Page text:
It's interesting that even this drawing aside is something the disciples were expected to do together, not an individual private thing, but something to do as part of the community of faith, it's a retreat rather than a hermitage and perhaps there's a hint for us here that the development of our faith, our formation as disciples and even our spirituality and life of prayer are developed as we share with other Christians, in community, in the same task as we are called to be about the same mission – a mission of being and doing the good news as Jesus did.

And it’s here that Paul’s words from Ephesians really find their mark.
In striking words he asks the Christian church to remember that once you were "without Christ", once aliens, once strangers and without God - once we were disconnected from the source of life, once we were not a community, together in Christ. But through Christ, who has broken down the walls between us, we are reconciled, brought together, the peace is made. In him, says Paul, "the whole structure is joined together and grows into a holy temple in the Lord, in whom you are built together spiritually into a dwelling place for God."

Well that’s lofty stuff, if ever I’ve met it.
And I suspect the essence of his is what our western mainstream traditions have lost a focus on, or perhaps, never had much of at all.
You and me together, we, the body of Christ, the church in this place, are to be of such a quality of togetherness that God will be seen to dwell among us!
I’m not sure how long that might take to really sink in?
"We are to be of such a quality of togetherness that God will be seen to dwell among us!"
It might take a lifetime to sink in, ... and another to put into practice!!!
But then it is Christ that is the cornerstone who gives the shape to it all and who hold the structure together not us, thankfully!! And it is the very Spirit of Jesus Christ who enables and empowers the whole enterprise. Attraction to Jesus, as we see it in the gospel, is meant to translate into attraction to Christ’s church.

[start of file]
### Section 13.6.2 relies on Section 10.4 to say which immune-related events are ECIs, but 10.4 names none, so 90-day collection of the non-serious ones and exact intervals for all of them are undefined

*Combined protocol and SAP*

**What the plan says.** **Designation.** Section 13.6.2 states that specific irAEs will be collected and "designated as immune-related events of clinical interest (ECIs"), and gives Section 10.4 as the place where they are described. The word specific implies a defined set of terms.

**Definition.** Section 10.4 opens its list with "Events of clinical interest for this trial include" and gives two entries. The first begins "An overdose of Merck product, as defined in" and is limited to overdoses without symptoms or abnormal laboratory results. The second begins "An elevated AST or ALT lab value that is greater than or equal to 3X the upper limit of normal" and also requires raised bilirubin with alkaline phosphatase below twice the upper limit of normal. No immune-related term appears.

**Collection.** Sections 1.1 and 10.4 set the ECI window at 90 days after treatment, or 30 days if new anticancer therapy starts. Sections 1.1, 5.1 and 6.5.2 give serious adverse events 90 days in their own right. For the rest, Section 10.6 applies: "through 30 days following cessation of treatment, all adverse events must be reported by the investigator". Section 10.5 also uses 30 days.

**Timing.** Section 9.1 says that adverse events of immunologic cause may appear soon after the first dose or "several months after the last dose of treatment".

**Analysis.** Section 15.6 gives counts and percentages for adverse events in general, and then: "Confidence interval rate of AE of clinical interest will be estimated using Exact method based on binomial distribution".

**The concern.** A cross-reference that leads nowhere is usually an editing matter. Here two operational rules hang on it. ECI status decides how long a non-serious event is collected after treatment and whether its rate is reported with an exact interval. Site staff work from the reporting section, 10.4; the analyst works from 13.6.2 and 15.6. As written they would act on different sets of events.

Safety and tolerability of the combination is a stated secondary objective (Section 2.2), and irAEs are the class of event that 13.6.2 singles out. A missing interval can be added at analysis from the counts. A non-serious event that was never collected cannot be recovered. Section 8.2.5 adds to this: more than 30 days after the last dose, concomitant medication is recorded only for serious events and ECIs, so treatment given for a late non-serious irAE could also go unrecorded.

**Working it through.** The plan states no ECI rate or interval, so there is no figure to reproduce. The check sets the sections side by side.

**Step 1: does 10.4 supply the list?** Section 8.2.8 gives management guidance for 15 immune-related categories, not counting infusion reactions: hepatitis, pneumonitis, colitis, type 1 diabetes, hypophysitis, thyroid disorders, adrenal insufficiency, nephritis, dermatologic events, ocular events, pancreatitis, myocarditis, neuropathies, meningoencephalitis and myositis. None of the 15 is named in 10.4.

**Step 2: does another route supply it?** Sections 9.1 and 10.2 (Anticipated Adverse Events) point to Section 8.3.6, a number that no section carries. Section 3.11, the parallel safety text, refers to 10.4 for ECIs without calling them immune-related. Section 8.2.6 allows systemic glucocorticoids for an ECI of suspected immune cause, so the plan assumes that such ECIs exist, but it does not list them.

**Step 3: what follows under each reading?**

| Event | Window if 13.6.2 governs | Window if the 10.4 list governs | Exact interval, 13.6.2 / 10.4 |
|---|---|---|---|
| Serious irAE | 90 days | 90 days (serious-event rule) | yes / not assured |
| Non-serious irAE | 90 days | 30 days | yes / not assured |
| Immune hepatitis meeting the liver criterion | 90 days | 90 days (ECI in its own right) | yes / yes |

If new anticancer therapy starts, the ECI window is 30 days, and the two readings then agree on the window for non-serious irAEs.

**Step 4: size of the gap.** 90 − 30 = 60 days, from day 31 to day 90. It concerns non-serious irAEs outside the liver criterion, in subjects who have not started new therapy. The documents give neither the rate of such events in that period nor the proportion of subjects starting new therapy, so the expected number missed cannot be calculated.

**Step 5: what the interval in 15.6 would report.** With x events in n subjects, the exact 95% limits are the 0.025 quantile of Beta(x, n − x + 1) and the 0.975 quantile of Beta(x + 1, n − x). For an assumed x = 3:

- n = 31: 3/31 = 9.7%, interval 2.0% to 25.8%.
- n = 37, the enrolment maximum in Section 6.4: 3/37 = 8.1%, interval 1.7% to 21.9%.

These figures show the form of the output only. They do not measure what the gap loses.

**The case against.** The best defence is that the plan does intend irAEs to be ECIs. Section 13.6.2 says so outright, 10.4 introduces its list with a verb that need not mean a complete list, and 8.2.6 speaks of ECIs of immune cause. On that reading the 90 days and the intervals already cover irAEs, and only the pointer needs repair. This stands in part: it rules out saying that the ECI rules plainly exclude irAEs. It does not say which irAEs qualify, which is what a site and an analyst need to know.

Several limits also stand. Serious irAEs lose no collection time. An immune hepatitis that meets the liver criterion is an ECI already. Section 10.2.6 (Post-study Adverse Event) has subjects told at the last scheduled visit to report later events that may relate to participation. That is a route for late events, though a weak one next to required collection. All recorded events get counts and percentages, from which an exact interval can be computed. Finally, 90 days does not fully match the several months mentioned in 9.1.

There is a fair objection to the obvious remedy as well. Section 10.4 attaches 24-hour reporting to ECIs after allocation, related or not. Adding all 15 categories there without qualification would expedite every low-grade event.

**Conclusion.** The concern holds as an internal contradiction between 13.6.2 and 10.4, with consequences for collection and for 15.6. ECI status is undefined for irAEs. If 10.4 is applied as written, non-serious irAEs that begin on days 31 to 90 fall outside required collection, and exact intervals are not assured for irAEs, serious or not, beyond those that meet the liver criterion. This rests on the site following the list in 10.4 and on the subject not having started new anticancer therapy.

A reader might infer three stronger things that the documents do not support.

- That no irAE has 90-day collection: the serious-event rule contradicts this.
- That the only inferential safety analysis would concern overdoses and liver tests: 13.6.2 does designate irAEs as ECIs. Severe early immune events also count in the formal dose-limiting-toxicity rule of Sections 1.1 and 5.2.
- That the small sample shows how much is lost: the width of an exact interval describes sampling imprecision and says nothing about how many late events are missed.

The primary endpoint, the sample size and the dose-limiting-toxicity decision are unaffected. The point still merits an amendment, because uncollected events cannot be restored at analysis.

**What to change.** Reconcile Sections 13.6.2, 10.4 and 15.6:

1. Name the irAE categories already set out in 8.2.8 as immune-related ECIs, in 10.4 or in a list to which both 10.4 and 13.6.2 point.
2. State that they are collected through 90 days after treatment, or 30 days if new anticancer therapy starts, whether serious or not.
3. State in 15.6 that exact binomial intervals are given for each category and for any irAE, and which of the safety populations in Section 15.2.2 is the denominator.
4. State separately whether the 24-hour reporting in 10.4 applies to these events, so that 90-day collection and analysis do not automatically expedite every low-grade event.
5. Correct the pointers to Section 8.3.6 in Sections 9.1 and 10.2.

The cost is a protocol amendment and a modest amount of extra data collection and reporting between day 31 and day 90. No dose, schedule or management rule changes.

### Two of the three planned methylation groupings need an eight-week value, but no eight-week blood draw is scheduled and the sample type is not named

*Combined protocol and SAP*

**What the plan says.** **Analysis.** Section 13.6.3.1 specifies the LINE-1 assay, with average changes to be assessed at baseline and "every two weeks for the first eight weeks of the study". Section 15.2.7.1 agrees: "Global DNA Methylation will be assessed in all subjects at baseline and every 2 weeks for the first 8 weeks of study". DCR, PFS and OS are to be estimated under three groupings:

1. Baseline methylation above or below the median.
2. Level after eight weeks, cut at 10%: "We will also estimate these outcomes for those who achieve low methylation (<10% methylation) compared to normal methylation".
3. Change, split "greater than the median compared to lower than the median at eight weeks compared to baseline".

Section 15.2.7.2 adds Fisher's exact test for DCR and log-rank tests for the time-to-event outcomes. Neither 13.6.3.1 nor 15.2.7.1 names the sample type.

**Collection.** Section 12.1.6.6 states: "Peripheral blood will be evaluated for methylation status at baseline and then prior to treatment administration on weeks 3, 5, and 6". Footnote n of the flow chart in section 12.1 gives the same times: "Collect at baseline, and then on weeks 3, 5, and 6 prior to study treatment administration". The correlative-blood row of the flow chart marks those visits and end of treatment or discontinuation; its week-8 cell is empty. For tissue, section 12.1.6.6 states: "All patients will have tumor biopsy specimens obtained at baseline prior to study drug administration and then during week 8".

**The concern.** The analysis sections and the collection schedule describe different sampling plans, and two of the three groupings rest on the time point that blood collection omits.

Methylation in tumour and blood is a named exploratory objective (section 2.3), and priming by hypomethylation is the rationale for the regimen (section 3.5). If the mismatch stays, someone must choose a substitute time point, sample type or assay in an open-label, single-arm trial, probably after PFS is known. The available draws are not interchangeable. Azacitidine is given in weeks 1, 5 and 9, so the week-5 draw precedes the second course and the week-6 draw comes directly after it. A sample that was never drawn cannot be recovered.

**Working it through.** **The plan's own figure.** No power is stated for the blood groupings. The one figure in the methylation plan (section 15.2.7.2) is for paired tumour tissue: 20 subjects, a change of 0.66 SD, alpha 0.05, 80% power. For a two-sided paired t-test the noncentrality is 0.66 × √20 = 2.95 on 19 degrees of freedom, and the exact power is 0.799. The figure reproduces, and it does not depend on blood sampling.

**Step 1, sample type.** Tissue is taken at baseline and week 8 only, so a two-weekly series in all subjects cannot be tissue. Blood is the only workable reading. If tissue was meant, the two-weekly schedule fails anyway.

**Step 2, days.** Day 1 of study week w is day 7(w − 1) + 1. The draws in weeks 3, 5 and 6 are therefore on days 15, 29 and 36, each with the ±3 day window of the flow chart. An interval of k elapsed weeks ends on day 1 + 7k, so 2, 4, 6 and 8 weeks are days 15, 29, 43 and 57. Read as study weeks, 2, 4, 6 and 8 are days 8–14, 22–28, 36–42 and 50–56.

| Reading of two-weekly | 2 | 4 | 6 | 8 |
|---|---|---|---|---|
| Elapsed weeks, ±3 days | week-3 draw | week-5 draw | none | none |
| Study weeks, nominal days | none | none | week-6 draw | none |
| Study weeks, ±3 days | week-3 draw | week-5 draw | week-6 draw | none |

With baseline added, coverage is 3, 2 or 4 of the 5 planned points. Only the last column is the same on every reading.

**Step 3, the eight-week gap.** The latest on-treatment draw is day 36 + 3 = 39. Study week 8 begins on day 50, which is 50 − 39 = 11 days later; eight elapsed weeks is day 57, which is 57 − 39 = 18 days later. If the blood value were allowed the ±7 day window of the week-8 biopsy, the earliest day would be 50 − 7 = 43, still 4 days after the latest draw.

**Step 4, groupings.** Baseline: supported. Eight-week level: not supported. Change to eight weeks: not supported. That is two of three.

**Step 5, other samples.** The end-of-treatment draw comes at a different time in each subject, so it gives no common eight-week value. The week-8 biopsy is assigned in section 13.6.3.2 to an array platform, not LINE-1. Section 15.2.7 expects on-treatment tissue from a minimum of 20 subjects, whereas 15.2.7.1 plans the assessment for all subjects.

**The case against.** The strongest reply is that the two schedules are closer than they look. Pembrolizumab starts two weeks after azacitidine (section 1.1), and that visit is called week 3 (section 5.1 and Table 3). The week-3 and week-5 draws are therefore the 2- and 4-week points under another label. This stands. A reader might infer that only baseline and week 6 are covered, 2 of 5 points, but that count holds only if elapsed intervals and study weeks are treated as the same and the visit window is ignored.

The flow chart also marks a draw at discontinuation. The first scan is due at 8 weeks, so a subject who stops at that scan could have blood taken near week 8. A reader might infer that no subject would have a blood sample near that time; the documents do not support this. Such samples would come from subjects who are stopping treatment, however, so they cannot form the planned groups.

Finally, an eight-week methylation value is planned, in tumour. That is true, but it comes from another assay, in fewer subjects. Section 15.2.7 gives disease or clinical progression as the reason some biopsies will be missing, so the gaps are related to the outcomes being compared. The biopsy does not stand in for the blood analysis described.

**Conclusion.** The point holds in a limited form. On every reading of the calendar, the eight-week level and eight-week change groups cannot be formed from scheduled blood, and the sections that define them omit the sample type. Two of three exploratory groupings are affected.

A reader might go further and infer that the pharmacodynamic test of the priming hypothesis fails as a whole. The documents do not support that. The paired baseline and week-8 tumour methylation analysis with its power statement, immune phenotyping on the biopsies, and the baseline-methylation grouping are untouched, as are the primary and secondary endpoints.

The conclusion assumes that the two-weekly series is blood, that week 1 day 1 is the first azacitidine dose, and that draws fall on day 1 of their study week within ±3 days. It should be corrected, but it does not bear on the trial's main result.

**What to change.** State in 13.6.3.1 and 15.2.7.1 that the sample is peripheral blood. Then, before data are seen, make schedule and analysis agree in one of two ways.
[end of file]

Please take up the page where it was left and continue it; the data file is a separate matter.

However we look at it, the nature of our togetherness is unquestionably important!

Like us, Jesus and his disciples weren’t always together, he sent them out to get on with the job, to put their faith into practice, but he also received the back to reflect and share and retreat together.
So here as we gather as Christ’s body, to reflect, to celebrate, to pray together, the question is most pointed.
Where is our faith exercised, and in what ways do we come together to retreat? What is the pattern of our going out, and what is the nature of our togetherness?
Is this a place where God is seen to dwell?

And then there is the ecumenical question.
Perhaps it might sound like this?
"the tourist says to his guide, ‘you must be very proud of your city, I was so impressed by the number of churches you have. The people here must really love the Lord.’ ‘Well, replies the guide, that may be so, but they sure can’t get along together.’
When the Christian church has made itself the butt of jokes and the front pages of the papers for all the wrong reasons the quality of our togetherness is obviously strained and it is little wonder that not many from outside the church are seeing this as a place where God dwells.

Jesus mission though, was not all plain sailing either.
Faith has always attracted controversy, always upset some, always been misunderstood by many - perhaps there’s something healthy to come from all this?
It's worth remembering too that Jesus and his disciples had their intentions to rest and reflect thwarted on the occasion quoted.
He was very weary. His was an exhausting ministry. He said to his friends: "Come away with me to a lonely place, and rest a while."
He went to that unpopular shore looking for a bit of peace and quiet. Yet when he arrived, another crowd of human needs found him there, and he did not send them away. He let them invade his space. His love still included them.

It is that incomparable Jesus who always welcomes us, allows us to celebrate life in joy or grief. He is the one who is there for people, even on his day off. This Christ enables us to go on celebrating even in the most adverse circumstances.
Jesus and his followers lived in the real world of interruptions and human need and pressures, just like we do - and sometimes our needs may get put off, but part of the balance of putting our faith into action has to be in the drawing aside with Jesus.

Only there is our direction, our rest, our fellowship, the equipping we need and our purpose.
Only there is the authentic pattern of Christian life and service, the shaping of a people who will do and be God’s good news in the world.
In the name of the Father, Son and Holy Spirit. Amen

© Rev. Ian Brown, 2006